"The reasonable certainty of no harm -- that's a concern," Dooley said. "The challenge policymakers are going to have to address is that if you do accept ... that you need a science-based, risk-based approach, what is the level of risk that is going to be embodied in 'certainty of no harm'? What is going to be that risk factor as a society we're willing to accept?"
But Denison said that although the bill language does not go into much detail about how the safety standard would work, the proposed change would make the standard health-based, a shift from current practices.
Alan Greene, a pediatrics professor at the Stanford School of Medicine, said the proposed change to the safety standard was based on one laid out in the 1996 Food Quality Protection Act, which set a standard for pesticide exposure -- meaning that EPA already has the necessary experience to implement the change.
"They're relying on ideas that have proven to work in other sectors," Greene said. "With the standard of safety, we've had the experience since 1996 of knowing what that looks like."
Dooley countered that the standard for pesticide exposure may not be appropriate for industrial chemicals, given that for pesticides, a chemical is generally used in one product for a specific purpose, whereas an industrial chemical may be present in a thousand products, all of with different exposure pathways.
The Society of Chemical Manufacturers and Affiliates said it supported the bill's provisions to protect vulnerable groups such as children but said many of its members would struggle with the new safety standard since they manufacture intermediates, which may have limited exposures and many possible unknown uses.
The group also criticized the minimum data set requirement in both documents. "Both of these issues would prove to create a highly burdensome and time consuming process that would negatively impact innovation, which is paramount to ensuring the ability to develop safer chemicals," it said in a statement.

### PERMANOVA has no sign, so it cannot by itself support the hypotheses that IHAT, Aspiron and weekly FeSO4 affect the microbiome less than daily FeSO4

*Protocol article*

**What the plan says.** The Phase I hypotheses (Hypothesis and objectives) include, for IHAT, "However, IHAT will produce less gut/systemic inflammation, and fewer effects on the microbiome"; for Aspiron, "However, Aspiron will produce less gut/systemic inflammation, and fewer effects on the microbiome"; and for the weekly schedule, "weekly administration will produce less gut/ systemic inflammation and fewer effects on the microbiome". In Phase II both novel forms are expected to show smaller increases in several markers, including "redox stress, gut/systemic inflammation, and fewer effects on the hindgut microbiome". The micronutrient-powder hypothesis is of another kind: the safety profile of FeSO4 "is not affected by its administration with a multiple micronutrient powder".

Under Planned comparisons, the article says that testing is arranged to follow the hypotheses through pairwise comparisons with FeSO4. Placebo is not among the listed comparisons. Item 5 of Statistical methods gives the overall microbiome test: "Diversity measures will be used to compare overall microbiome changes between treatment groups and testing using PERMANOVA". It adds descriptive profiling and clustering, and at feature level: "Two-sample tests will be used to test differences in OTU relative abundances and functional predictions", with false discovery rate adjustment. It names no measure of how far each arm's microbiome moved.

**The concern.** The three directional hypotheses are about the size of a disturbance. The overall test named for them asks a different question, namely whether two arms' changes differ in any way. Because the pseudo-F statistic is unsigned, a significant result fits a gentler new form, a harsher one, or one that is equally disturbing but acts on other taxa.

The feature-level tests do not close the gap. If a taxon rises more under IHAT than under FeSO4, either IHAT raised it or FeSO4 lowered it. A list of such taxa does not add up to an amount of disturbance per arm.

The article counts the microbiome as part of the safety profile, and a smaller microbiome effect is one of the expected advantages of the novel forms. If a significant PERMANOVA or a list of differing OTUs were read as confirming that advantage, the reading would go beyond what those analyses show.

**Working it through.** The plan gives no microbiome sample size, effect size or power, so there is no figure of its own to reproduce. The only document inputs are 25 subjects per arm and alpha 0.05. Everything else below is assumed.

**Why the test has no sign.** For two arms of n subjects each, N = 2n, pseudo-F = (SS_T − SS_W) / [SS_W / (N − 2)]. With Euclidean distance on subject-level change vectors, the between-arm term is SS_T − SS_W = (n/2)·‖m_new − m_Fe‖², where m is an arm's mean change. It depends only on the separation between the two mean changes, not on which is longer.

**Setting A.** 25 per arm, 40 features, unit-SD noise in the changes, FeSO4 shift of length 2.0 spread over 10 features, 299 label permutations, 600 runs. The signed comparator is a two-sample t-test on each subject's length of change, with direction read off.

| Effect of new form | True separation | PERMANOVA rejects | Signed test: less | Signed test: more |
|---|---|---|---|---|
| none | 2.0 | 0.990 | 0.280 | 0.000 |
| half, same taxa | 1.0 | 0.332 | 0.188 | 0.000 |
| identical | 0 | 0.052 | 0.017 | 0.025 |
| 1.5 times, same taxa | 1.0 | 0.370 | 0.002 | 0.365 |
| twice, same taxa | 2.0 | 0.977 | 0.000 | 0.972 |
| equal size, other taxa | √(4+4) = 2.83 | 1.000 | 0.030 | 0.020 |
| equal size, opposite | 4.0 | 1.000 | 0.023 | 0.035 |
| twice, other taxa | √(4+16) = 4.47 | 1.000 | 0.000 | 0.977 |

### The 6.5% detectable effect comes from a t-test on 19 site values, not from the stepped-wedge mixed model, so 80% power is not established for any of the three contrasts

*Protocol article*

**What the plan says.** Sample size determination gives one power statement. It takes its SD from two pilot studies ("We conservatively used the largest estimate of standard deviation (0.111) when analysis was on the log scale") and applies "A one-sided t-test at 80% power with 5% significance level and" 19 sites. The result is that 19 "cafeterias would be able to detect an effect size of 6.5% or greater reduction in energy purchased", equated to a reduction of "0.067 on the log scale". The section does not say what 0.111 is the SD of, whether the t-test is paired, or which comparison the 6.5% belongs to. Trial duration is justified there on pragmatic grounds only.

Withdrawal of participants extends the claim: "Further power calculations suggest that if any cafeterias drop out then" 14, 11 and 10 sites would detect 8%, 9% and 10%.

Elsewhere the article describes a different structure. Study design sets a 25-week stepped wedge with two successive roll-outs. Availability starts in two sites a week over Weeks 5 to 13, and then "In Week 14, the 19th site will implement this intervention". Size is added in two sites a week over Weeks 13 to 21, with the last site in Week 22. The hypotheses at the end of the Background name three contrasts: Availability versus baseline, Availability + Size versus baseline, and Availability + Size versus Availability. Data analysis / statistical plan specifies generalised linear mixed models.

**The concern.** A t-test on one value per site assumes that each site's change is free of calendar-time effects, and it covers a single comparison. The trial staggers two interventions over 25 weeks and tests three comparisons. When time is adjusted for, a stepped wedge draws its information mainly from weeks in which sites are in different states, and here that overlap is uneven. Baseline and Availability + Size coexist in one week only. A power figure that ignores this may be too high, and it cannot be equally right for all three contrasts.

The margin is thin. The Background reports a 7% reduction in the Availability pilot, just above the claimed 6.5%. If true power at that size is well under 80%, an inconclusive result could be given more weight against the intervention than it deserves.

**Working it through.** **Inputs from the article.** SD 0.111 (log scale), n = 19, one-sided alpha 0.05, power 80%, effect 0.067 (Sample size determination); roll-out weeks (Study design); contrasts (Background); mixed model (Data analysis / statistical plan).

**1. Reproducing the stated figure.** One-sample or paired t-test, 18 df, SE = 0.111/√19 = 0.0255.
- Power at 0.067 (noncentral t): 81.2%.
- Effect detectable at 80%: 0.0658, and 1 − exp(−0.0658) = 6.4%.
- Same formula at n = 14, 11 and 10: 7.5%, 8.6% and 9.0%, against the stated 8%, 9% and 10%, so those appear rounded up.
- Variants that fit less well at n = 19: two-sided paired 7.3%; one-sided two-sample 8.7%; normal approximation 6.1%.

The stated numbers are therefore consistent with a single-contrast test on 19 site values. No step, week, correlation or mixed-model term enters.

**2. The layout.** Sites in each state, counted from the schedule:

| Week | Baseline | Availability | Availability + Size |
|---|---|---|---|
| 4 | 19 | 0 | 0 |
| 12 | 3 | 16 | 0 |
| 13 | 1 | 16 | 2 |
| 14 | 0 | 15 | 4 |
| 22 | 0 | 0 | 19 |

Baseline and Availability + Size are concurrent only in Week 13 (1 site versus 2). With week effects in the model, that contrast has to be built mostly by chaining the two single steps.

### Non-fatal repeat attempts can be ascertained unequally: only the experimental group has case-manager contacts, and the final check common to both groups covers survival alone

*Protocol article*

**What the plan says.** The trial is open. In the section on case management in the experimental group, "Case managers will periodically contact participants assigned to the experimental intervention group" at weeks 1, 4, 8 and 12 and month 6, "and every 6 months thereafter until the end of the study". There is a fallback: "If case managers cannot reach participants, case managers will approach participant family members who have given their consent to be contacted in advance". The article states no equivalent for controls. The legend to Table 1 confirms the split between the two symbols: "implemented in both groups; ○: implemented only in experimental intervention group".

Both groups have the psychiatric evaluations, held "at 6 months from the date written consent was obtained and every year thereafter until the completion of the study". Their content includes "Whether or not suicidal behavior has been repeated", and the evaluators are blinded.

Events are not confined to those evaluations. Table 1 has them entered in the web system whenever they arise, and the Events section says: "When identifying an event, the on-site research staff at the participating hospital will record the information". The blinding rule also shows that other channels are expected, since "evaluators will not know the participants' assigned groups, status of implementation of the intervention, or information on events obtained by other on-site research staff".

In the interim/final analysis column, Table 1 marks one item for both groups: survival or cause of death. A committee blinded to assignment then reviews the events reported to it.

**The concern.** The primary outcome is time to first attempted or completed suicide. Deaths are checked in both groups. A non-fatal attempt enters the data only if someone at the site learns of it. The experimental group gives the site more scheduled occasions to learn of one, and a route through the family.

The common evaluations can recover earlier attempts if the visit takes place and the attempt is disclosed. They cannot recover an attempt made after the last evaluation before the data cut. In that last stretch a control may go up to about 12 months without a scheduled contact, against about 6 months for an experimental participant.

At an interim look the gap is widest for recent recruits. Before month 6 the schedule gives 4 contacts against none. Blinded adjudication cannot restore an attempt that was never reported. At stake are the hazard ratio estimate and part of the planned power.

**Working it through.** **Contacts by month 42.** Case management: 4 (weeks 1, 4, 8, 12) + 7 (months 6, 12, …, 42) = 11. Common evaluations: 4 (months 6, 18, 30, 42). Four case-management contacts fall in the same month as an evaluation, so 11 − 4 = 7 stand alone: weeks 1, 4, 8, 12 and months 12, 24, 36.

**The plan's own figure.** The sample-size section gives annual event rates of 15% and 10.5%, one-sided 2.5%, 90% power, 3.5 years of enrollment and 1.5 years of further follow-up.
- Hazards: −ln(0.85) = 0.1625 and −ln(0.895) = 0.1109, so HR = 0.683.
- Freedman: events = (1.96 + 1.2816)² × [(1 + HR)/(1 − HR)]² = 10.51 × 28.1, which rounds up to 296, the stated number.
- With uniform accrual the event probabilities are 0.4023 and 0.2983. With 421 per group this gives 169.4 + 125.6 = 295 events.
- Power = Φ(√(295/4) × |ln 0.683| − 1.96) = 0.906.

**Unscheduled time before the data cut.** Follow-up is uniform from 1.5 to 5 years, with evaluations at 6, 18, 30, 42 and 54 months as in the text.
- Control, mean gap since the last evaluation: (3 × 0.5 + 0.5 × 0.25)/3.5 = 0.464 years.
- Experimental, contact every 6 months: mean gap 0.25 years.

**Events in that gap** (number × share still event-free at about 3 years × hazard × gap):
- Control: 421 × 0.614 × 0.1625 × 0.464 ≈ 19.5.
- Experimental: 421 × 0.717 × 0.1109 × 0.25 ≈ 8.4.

Industry groups are also critical of a provision allowing states to adopt their own regulations, which they say will create a lack of regulatory uniformity.
Meanwhile, environmental and public health groups said they would push lawmakers to go further on some of the provisions to ensure greater protection for human health and the environment.
Denison, for example, expressed concern with language that would allow certain new chemicals to enter the market before being assessed for their safety. Ultimately all chemicals would have to be assessed, but the bills would allow new chemicals that were not flagged by certain criteria to enter the market and be assessed at a later date.
"It makes no sense to provide such a huge loophole for hundreds of new chemicals and seems to contradict the purpose of this landmark legislation," added Maureen Swanson from the Learning Disabilities Association of America, which is part of the environmental coalition.
Environmental groups also pointed to a clause in the Senate bill directing EPA to "act quickly" to manage risks for the highest-concern chemicals, while the House draft calls for an expedited safety determination within one year for certain persistent, bioaccumulative and toxic chemicals.
"We believe EPA should have the authority to act on the worst of the worst chemicals without having to go through a full-blown safety determination for a handful of chemicals," Denison said.
Click here to read the Senate bill.
Click here to read the House Energy and Commerce Committee discussion draft bill.